Wednesday, December 02, 2009

JUDGE WATCH: Former Dallas Judge and TYC Ombudsman Faces Felony Indictment

In the 1990s, Catherine Evans sat as a state district judge here in Dallas County. Maybe you remember her from her days on the bench.

Maybe you know her as the chosen "ombudsman" for the Texas Youth Commission (TYC) -- a couple of months ago, Gov. Perry named Cathy Evans as the person responsible for insuring that minors confined in the state's juvenile facilities were kept safe. (In between these two stints, Evans served as a commissioner of the Texas Juvenile Probation and on both the Dallas County Juvenile Advisory Board and the TYC Advisory Board.)

And that's where the story starts to get strange. Really, really strange.

Keeping kids safe who are under the lock and key of the Texas Juvenile Justice system is important, and it's scary to think how often these children are NOT safe while in the state's care.

Back in March 2007, there was a national scandal surrounding the Texas Youth Commission -- and the entire TYC Board was forced to resign as a growing number of criminal allegations were being made against Commission staff, and media reports were escalating about the improprieties within the juvenile correctional system. It was a Major. Big. Deal.

Part of the TYC Fix was the Appointment of an Ombudsman

The number of
stories of the 2007 abuses in the care of minors in Texas lockups is simply too numerous to mention here. It was amazing in its horror, and the description that the system was in "shambles" was not an exaggeration.

So, when the Ombudsman position was created, it would seem like the Head of the Cavalry had been identified. In this job, Catherine Evans was to investigate complaints and problems within the juvenile lockups. You can almost see one of those "The Buck Stops Here" placards on her desk, right?

So, What's the Ombudsman Doing Allegedly Smuggling a Knife, a Cellphone, and Drugs into a TYC facility?

According to the felony indictment, Ombudsman Evans was found trying to smuggle a knife, a cellphone, and prescription drugs into the TYC unit in Crockett, Texas. Officially, she is charged with "possession of a prohibited item in a prison facility" and if convicted, she faces 2 to 10 years imprisonment.

Remember now: Cathy Evans was a state district judge for several years before being appointed to this job by Gov. Rick Perry. What the heck is going on here?

Evans has denied any wrongdoing. She agreed to resign and her replacement will be named "as soon as possible," according to the Governor's Office.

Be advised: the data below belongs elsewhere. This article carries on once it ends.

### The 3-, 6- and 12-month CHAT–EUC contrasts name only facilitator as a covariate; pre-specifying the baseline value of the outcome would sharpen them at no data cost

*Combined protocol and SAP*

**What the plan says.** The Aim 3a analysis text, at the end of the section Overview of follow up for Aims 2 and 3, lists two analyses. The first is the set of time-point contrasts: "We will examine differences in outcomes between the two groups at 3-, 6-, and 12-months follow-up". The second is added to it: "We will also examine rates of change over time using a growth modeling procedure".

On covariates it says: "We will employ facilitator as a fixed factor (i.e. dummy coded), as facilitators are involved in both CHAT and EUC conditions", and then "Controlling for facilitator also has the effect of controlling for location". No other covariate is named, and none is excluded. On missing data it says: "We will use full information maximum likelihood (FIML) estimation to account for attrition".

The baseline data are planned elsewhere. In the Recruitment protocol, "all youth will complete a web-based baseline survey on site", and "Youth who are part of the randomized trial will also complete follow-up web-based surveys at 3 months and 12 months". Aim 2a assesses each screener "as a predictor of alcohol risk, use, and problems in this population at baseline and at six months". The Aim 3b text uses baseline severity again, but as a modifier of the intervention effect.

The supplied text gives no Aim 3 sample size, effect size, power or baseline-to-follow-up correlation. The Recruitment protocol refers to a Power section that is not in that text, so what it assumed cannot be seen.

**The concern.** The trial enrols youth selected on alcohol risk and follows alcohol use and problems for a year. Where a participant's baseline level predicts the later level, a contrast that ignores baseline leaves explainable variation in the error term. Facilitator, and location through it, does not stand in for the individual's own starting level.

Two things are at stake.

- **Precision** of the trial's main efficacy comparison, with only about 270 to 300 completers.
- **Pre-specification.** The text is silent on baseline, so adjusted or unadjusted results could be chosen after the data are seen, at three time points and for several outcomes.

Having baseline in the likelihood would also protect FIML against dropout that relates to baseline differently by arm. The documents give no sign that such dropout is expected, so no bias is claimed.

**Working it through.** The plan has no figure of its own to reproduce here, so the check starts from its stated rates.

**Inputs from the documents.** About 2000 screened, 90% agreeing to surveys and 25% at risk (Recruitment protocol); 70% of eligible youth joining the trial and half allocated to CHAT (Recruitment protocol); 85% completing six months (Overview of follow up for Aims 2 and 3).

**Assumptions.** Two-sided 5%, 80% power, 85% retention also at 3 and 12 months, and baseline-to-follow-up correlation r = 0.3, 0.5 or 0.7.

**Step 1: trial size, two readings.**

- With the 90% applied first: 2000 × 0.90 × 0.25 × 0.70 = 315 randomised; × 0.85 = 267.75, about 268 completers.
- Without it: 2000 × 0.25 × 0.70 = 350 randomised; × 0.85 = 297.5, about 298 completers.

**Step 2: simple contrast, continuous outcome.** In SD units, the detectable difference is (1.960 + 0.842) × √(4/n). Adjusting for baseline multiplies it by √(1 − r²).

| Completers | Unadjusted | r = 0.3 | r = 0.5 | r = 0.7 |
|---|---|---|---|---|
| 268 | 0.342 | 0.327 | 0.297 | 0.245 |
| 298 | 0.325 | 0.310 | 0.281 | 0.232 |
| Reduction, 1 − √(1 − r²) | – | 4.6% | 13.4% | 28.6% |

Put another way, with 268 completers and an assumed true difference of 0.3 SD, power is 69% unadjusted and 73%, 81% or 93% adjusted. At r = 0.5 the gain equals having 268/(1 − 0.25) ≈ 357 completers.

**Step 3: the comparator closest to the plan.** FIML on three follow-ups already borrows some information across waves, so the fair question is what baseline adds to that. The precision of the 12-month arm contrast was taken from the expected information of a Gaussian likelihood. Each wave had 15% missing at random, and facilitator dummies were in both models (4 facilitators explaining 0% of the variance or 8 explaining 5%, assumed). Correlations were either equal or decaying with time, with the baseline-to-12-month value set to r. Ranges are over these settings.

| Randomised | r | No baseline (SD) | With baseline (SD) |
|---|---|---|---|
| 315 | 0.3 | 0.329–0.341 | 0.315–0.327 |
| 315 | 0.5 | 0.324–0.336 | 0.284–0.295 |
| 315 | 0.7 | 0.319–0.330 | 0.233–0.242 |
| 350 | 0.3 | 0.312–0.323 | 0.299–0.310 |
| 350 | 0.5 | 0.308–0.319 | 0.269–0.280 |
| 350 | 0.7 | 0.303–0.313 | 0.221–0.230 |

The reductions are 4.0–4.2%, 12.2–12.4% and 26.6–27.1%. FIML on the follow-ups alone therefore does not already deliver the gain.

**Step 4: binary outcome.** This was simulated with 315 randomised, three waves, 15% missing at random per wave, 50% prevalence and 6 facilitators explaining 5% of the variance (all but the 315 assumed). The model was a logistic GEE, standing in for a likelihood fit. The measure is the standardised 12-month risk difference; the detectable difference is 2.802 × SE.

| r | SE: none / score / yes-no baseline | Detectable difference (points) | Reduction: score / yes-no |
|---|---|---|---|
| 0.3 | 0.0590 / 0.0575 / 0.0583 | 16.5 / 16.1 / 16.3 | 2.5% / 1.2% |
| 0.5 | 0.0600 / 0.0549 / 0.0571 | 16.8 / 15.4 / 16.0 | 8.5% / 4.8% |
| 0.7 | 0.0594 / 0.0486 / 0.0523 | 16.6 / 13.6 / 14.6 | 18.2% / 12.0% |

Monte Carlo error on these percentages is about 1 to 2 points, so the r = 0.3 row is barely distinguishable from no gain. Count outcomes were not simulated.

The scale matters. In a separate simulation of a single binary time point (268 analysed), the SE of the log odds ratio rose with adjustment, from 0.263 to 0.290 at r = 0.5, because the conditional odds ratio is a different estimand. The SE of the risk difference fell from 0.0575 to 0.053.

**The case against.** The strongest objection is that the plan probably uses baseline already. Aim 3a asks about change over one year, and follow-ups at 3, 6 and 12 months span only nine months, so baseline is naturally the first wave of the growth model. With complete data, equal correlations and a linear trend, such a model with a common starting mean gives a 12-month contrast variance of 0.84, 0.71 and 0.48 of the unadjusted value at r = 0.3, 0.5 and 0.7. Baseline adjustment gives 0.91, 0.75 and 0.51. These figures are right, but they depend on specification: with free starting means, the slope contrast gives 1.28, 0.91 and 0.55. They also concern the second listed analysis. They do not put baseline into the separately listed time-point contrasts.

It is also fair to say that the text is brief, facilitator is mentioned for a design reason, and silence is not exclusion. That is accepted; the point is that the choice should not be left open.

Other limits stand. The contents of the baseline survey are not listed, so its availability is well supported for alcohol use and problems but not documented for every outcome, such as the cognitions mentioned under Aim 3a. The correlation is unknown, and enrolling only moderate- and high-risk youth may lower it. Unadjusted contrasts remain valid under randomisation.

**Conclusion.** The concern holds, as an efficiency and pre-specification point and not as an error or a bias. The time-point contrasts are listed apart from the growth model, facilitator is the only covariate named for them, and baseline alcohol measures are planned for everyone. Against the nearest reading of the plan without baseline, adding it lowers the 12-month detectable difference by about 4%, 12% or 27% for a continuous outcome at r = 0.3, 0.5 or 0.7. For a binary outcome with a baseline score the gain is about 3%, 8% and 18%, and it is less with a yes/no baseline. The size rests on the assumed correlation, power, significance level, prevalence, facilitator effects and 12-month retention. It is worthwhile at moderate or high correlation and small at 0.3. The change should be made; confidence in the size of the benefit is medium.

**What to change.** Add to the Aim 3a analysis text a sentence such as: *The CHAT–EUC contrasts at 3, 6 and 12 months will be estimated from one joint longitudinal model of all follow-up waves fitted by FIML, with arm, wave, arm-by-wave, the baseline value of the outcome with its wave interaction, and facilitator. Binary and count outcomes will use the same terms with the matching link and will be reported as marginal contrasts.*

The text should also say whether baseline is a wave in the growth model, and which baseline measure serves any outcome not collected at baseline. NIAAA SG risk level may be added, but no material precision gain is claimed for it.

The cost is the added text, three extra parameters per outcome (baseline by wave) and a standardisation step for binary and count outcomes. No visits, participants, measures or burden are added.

And, it's being reported that the knife was a Swiss Army Knife; the cellphone was hers; and the "white powdery" substance found in a vial in her purse that tested positive for amphetamines turned out to be dish washing detergent.

Sounds like she was just lax in checking out her bag before going into the facility, right? Except it's STILL a felony to bring this stuff in, she's not in a position to claim ignorance (if that was an excuse, which it's not), and she's still gonna face felony charges.

Texas judge. Felony. Wonder if the newspapers re-use the same headlines, and just change the name, to save time these days?

Monday, November 02, 2009

Cop Watch: Dallas County Constable's Computers Taken Over, What About Our Privacy Rights?

First, there were rumors that employees of a Dallas County Constable were forced to work for free on the job as well as on the constable's re-election campaigns. Then, some of these employees told their stories to FBI agent Danny Defenbaugh and that's when You-Know-What hit the fan.

Right now, Dallas County Constable Jaime Cortes has his lawyers filing arguments with the court that the Dallas County Commissioners don't have the legal right to investigate Cortes or his fellow law enforcer, Constable Derick Evans. (There are rumors that Craig Watkins is behind the scenes with his own investigation, but the District Attorney's Office isn't confirming that they're doing anything here.)

Right before Thanksgiving, a retired district judge is going to have a hearing and sort out this mess -- but there's already a lot of mud that's been slung and probably lots more will get thrown before that November 23rd court date.

Why should we care?

Well, regardless of all this employment hooplah, the bottom line is that the computers used by the constables were taken by the investigators, and presumably they've been through all those stored files. In fact, we've got no idea who all has been combing through those computer files.

Plus, we don't know what all those law enforcement files contained on the Constable's databases, but any Average Joe citizen out there probably had a right to privacy expectation that their personal information wouldn't be tossed around like this.